• A $1,000 fine was issued for failing to perform a yearly inspection on a fire extinguisher in the office /electrical van violation of §56.4202(a)(1), and a failure to abate order was issued. The operator could have asked the local fire dept. to perform the inspection, or the operator could have purchased another extinguisher, but choose to do neither.
  • A $5,000 fine was assessed for a 104(d)(2) berm violation under §56.9300(a). The violation was S&S and due to an unwarrantable failure to comply based on the extent of the violation and obviousness. When the MSHA inspector returned, there were still areas around the mine lacking berms, and in one case around the plant pond, there were visible tire tracks just feet away from a drop-off. The judge noted there were places the operator could have simply lowered the blade of the excavator to the ground and pushed material up into a berm, and it would have taken a few hours to abate the violation.
  • A $3,000 penalty was assessed for a 104(d)(1) violation for failing to conduct a workplace examination of the wash plant. Notations on the pages of a calendar were being used to record examinations and several obvious and dangerous conditions that had been cited over a long period of time had not been addressed. The violation was assessed as S&S and unwarrantable failure. Jeppesen admitted to the violation and it was incorporated into the Dec. 11, 2013, settlement order.
  • When the MSHA inspector returned to the mine in July 2013, Jeppesen was still not conducting workplace examinations of the wash plant but continued to use it. Based upon the volume of open and obvious violations found, it was readily apparent to the MSHA inspector that Jeppesen had not been performing the examinations. Jeppesen could provide no documentation of having done them.
  • A violation of §56.12004 was assessed a $1,000 penalty, but the negligence was lowered from reckless disregard to high negligence where a 480-volt electrical cable was damaged due to weather and mechanical damage. Jeppesen should have replaced the cable with an outdoor-rated cable, but instead sprayed the damaged cable with “Flex Seal” a rubberized coating. The inspector initially designated the violation as “high negligence” but it was then changed to “reckless disregard.” Judge Rae said she did not think that spraying the cable was done in an attempt to fool the inspector. Rather, this was an attempt not to spend money on installing proper equipment, and to intentionally flaunt MSHA’s authority, and high negligence was appropriate.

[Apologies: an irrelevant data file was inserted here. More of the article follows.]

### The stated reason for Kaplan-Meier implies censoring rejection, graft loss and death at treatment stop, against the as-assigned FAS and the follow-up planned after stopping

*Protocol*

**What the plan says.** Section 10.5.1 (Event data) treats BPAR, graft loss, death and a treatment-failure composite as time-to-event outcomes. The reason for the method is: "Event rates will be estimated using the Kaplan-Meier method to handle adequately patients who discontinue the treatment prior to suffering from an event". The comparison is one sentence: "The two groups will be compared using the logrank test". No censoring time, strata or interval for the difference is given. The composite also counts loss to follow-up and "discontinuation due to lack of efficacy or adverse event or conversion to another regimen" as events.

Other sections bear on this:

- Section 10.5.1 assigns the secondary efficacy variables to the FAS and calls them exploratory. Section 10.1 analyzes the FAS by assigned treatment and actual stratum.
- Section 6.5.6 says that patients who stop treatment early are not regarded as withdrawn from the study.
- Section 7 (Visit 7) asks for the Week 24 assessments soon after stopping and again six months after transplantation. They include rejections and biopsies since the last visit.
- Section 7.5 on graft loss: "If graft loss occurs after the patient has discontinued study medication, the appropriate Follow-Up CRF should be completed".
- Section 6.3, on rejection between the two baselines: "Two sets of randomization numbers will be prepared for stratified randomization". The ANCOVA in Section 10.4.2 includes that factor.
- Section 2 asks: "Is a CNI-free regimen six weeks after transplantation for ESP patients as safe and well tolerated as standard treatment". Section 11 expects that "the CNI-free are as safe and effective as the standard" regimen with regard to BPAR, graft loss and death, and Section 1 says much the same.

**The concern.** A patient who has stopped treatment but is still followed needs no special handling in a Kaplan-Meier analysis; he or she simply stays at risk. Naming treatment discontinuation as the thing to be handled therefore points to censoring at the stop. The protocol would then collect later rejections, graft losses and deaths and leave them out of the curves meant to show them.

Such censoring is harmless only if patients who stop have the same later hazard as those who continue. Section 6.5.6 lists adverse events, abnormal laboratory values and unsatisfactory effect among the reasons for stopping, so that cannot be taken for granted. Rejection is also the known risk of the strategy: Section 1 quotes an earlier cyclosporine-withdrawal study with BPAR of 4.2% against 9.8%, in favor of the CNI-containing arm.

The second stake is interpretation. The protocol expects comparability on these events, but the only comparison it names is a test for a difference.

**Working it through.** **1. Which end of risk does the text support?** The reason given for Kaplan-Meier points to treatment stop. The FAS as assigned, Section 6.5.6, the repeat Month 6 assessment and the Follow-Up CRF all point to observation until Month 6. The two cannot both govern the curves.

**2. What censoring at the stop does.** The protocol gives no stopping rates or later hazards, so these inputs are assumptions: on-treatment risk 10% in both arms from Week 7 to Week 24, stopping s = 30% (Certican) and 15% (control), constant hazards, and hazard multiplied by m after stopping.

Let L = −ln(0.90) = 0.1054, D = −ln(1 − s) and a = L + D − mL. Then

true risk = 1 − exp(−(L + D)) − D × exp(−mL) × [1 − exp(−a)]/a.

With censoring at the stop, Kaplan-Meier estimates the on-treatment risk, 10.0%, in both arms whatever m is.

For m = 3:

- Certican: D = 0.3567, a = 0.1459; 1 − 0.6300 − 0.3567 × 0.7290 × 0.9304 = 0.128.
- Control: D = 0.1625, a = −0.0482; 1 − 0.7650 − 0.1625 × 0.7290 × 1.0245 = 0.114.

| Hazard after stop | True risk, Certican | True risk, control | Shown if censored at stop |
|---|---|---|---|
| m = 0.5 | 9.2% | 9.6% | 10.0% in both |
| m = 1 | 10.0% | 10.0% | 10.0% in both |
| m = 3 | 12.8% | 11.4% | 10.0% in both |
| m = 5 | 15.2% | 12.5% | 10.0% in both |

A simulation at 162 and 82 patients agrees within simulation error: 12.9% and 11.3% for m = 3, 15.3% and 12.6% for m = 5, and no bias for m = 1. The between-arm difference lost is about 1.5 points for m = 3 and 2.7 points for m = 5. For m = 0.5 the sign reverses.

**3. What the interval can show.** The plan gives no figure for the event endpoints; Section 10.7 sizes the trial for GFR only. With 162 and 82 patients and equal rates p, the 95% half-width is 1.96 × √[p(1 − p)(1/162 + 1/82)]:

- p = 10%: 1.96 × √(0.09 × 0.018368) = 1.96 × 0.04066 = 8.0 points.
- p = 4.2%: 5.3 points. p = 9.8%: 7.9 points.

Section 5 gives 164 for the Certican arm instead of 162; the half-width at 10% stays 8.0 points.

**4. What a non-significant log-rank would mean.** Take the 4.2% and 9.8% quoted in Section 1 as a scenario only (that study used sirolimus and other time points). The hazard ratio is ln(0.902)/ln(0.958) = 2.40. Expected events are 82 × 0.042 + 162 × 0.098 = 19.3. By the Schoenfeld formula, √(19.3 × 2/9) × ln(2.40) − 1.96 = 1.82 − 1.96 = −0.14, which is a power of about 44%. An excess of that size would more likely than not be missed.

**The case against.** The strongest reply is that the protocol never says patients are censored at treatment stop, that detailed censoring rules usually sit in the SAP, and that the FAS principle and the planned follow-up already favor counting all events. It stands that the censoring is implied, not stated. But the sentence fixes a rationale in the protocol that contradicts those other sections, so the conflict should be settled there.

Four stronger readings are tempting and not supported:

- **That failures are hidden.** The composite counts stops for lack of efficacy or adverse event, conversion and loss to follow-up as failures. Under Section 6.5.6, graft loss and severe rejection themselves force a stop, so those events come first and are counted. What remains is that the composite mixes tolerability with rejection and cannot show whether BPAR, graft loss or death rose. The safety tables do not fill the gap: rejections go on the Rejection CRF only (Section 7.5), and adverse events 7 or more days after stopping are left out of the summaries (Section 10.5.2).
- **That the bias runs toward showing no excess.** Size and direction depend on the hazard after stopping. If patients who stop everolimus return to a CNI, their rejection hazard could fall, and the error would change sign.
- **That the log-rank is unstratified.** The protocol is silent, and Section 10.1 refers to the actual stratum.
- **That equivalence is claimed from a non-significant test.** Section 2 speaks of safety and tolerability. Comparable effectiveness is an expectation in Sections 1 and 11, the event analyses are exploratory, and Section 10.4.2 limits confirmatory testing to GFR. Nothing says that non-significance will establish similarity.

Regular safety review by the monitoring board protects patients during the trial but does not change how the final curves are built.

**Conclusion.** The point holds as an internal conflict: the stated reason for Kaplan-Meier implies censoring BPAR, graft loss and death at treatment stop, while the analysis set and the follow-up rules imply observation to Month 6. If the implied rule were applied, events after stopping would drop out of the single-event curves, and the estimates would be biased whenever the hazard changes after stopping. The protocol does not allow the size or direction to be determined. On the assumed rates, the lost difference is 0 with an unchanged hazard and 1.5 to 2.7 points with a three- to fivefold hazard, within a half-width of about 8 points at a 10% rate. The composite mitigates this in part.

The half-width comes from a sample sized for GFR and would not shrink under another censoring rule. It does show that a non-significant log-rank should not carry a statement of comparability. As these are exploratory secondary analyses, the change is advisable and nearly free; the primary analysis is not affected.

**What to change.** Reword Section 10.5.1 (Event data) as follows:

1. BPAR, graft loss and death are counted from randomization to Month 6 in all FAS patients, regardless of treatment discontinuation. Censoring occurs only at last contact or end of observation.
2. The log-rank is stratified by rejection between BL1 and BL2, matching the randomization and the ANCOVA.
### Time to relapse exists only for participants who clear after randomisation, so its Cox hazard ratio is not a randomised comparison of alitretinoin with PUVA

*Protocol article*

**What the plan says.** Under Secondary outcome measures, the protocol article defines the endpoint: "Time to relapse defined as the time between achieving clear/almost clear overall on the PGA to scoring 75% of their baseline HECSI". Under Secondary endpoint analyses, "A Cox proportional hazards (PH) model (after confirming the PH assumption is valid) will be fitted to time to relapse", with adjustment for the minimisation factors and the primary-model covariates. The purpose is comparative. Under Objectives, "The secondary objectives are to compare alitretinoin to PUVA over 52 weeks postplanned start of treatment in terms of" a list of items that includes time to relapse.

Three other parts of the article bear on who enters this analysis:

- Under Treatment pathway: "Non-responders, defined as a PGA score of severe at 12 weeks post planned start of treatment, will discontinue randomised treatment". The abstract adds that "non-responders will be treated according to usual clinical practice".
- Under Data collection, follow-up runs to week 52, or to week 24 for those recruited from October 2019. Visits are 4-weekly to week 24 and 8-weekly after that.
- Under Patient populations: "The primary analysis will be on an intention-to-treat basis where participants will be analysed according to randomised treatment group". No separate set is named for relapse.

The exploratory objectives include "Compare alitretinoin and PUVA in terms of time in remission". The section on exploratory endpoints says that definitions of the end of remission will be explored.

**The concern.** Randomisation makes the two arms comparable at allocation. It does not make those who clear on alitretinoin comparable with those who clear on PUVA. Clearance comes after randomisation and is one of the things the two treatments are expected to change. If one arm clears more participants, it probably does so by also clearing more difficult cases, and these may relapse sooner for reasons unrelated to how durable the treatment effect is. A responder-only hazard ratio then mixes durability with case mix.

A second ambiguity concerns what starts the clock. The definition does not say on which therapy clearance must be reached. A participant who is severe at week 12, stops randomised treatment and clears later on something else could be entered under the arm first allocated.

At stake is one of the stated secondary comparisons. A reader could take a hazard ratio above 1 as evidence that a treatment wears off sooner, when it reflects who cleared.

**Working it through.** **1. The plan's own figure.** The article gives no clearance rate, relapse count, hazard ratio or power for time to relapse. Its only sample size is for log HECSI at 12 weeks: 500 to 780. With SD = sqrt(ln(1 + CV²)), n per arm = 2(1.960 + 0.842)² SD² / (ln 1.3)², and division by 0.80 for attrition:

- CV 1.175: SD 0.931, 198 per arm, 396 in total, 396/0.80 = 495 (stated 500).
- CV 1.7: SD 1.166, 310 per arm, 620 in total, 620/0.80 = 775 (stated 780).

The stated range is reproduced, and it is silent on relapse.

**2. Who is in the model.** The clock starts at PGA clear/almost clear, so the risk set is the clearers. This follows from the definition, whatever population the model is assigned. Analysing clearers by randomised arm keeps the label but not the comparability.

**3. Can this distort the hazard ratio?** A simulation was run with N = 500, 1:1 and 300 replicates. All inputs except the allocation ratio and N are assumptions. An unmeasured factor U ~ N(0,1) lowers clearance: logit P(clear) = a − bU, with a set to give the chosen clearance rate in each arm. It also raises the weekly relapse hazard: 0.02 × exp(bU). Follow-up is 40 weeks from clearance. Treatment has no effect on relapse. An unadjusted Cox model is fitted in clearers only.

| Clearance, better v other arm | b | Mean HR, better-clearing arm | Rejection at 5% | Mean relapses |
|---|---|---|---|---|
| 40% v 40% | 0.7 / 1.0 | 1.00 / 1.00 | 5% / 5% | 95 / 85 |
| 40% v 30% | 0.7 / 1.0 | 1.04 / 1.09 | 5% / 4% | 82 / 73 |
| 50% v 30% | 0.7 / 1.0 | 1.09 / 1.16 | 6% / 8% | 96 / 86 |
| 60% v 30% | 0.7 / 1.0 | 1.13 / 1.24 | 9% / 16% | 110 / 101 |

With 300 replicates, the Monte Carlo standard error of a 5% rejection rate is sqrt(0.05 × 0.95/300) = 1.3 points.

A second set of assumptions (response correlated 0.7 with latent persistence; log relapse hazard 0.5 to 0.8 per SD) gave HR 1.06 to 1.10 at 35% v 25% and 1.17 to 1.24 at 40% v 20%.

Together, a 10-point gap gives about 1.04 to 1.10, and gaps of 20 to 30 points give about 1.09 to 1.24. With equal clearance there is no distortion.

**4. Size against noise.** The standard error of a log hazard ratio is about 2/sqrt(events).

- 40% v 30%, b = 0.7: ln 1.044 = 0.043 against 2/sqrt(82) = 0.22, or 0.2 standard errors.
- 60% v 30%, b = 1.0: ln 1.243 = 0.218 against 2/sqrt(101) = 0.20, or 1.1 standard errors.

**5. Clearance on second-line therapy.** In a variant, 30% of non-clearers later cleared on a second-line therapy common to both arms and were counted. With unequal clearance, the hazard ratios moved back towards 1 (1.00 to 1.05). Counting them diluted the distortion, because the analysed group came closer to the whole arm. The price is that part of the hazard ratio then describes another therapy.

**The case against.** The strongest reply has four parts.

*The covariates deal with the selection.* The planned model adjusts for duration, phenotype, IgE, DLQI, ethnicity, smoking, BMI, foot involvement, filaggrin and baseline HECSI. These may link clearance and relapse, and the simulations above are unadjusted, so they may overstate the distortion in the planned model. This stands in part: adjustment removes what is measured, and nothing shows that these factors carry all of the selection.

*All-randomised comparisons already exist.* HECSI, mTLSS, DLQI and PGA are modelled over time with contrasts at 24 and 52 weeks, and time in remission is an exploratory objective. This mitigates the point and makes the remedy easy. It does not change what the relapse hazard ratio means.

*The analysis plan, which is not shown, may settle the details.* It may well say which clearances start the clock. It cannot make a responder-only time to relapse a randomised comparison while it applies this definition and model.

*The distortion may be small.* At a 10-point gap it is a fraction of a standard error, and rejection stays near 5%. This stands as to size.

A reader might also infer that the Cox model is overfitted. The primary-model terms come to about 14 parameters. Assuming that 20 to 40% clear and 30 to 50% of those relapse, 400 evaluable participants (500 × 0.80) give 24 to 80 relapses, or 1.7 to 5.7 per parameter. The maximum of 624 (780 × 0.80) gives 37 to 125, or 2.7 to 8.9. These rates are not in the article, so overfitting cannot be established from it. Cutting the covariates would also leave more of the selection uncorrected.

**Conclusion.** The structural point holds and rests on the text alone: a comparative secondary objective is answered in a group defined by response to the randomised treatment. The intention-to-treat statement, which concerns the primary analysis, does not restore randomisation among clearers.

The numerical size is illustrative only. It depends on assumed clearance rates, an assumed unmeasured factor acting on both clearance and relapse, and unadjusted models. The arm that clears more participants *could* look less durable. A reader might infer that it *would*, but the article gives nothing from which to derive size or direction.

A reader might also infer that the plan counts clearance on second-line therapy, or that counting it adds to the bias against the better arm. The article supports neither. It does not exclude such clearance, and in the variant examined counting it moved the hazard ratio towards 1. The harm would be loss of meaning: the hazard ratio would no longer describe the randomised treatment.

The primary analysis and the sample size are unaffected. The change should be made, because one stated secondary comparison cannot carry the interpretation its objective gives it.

• A violation of §56.4201(a)(1) was upheld and a $1,000 penalty assessed where a fire extinguisher had not been inspected, and when MSHA returned for a follow-up inspection, there was still no documentation or evidence that the extinguisher had been checked, which resulted in a 104(b) order. When the inspectors came back to the mine 10 months later, there was still no documentation of an inspection.
  • A task-training violation was upheld and a penalty of $1,000 assessed where the owner had refresher training records for himself and his son, but did not have task training records for several new pieces of equipment on the property. If an individual mine owner has no employees, generally equipment manufacturers will provide the initial task training, but documentation is still required.
  • A 104(d)(1) order was upheld and a $3,000 penalty assessed for a violation of §56.14100(a) for the continual failure to perform an adequate examination on the excavator. Numerous longstanding hazardous conditions were cited in previous MSHA inspections, and the company continued to operate the equipment without putting into place a pre-operation examination program.
  • A $3,000 penalty was assessed for a berm violation under §56.9300(a). One area without a berm was 21-ft. long with a drop off of 4 ft., and a second area was 24-ft. long with a drop off of 4 ft. Tire tracks were observed in the areas, and the same condition had been cited on numerous inspections.

Judge Rae ordered Jay Jeppesen to pay the total of $30,000 in fines within 60 days of her decision and order.

JEPPESEN GRAVEL, 10/15/2015, FMSHRC(J) No. CENT 2014-298-M; 22 MSHN D-2339